Kerry meets Barack

Tonight’s edition of the 7:30 Report [transcript] was a massive coup for the ABC, featuring a relatively brief, but wide-ranging interview with U.S. President Barack Obama. One would have to think that the interview was a career highlight for Kerry O’Brien, who remains Australian television’s most credible political journalist. It’s hard to imagine many (or any) other Australian television identity managing to secure an interview with the most influential politician on Earth. Its perhaps even harder to imagine having to sit through such an interview if conducted by one of Australia’s commercial television current affairs “identities”. Actually I’m sorry for even bringing that up; it feels a bit like the cultural cringe equivalent of someone walking over your grave.


In watching the program, one did get the sense that O’Brien’s line of questioning was tempered with just a little awe and reverence. He did, nevertheless, cover a reasonable spread of serious questions, including the war in Afghanistan, the President’s priorities now that his health reform bill has passed, and climate change. The President’s comments on his relationship with Kevin Rudd will of course be viewed with particular interest locally. One would imagine that the Prime Minister will be very pleased indeed by the glowing lip service provided by his counterpart.

One was also reminded just what a considered and thoughtful person the United States President is. It’s hard to imagine either of the previous two Presidents of the United States uttering truisms like this, on the implications of the rise of China for American hegemony:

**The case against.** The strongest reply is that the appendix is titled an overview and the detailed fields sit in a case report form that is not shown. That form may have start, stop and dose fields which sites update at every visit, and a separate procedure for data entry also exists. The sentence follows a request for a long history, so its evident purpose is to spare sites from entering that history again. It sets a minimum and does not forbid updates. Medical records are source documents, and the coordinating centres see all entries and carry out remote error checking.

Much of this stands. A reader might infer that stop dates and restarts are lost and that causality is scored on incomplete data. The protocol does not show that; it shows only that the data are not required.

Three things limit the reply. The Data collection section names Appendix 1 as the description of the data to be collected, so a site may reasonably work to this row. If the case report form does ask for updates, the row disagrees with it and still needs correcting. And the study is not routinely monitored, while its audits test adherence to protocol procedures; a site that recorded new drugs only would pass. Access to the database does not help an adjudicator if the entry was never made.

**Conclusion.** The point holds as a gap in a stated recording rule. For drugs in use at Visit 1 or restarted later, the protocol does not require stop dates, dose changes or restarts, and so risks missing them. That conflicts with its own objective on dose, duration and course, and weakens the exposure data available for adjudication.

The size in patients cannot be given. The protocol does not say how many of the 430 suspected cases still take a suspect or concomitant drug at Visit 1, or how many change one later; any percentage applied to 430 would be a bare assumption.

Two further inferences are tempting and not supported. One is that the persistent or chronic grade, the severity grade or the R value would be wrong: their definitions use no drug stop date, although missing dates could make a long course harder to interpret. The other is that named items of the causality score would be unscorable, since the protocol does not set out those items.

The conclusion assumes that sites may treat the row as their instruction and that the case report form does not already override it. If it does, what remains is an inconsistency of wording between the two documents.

It is in our interests, both of our countries interests for China to be successful, for China to be prosperous, because that means they’re more likely to be stable, that means they’re more likely to be able to deal with issues like the energy efficiency of their industries, and reduce pollution, and so we’re not interested in constraining China, we want China to do well. The only thing we want to make sure of is that a country like China as it is growing and inevitably will end up being the largest economy just because of the enormous size of their population, that they are also taking their international responsibilities seriously and that they recognise that with great power comes great responsibility.

Is it too early to be talking about “four more years”?

Time to grow up on the Cuba issue

There is scarcely a more foolish and needlessly punitive foreign policy in global politics than that employed by the United States in relation to Cuba. Despite it being twenty years this November since the fall of the Berlin Wall, the small island nation a few hundred kilometres off the coast of Miami is still being treated by the United States as public enemy number one. While it is lamentable that the hegemony of the brothers Castro does continue, the scale of the measures that the US continues to impose on its relationship with Cuba is out of all proportion and no longer serves any logical purpose or retains any moral support.